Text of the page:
Mickens’s body had been discovered with such significant trauma to the face and head that she was almost unrecognizable, according to the U.S. Attorney’s Office of the Eastern District of New York. She had been attacked with baseball bats and a machete.
“At the time, they couldn’t locate Kayla,” Rodriguez said. “And my response to that is, Kayla would never leave Nisa, as well as Nisa would never leave Kayla. So she has to be somewhere here.”
Rodriguez got the dreaded phone call at 6:02 p.m. the next day. Her daughter had also been brutally murdered and the police had found her body nearby.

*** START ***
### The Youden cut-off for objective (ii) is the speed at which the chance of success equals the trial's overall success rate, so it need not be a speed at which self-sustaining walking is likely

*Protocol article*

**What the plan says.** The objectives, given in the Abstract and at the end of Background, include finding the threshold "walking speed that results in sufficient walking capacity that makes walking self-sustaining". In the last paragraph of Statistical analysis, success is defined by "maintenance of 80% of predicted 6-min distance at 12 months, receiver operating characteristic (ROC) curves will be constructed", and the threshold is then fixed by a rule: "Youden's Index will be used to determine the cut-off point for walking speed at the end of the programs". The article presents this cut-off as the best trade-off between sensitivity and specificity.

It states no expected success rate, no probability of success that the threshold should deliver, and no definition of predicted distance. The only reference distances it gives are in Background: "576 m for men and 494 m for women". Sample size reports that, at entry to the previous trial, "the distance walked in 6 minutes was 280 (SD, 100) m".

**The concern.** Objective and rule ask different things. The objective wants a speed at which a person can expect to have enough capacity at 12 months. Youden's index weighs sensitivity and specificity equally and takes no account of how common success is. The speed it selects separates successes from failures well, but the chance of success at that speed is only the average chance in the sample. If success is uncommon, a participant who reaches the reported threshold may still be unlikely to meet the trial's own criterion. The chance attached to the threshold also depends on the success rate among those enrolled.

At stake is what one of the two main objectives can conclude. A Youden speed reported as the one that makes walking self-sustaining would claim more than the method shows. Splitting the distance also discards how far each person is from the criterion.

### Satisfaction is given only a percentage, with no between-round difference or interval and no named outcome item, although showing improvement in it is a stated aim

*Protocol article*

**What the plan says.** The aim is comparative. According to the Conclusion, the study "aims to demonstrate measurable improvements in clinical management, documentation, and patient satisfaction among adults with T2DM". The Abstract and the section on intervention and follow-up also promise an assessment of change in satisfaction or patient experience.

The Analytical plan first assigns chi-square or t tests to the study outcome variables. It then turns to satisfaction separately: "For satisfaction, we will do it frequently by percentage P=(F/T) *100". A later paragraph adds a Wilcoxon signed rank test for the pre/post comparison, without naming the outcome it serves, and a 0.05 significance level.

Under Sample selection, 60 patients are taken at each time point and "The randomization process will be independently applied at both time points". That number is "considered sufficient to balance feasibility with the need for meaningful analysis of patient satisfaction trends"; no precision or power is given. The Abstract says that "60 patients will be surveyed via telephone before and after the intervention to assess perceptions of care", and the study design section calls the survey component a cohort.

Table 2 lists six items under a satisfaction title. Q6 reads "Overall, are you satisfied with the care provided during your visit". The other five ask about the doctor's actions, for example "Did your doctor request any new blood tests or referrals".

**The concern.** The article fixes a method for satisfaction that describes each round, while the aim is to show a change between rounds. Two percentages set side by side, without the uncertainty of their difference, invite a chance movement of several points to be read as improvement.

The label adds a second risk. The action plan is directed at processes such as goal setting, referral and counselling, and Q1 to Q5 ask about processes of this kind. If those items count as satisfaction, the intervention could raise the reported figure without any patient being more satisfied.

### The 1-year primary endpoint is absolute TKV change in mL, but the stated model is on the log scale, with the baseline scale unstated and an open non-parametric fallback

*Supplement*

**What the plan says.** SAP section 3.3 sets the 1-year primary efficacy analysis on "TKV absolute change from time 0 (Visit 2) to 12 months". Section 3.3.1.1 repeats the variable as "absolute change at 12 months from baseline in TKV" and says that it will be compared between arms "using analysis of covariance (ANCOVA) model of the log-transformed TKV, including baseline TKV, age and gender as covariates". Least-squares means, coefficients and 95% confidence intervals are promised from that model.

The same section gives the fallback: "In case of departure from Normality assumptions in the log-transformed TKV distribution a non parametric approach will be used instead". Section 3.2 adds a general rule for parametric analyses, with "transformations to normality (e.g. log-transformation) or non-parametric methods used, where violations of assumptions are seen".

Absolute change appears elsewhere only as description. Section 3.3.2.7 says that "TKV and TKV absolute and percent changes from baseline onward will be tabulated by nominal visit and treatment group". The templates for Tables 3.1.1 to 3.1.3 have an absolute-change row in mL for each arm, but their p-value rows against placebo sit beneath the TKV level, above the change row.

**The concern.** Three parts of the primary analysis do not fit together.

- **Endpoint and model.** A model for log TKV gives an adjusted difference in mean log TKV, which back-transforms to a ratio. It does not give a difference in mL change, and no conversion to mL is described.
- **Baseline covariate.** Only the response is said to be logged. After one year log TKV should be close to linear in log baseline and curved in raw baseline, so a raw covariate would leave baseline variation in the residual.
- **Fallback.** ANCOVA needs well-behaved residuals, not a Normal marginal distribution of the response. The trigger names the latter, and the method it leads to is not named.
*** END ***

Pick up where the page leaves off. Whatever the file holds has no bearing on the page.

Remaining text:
“And that’s when my world crumbled,” Rodriguez said on March 28. “She was going to become someone, for sure. And it was stolen from her.”
The attorney’s office said Cuevas had some run-ins with members and associates of the MS-13 gang in the months leading up to the murders. The dispute escalated about a week before the murders, when Cuevas and several friends were involved in an altercation with MS-13 members at Brentwood High School, the attorney’s office said.
After that incident, the MS-13 members vowed to seek revenge against Cuevas, the statement reads. One of the gang’s mottos is “Mata, viola, controla” (“Kill, rape, control”).
On Sept. 13, several members of MS-13’s Sailors clique had agreed to drive around Brentwood in different vehicles and hunt for rival gang members to kill, prosecutors said.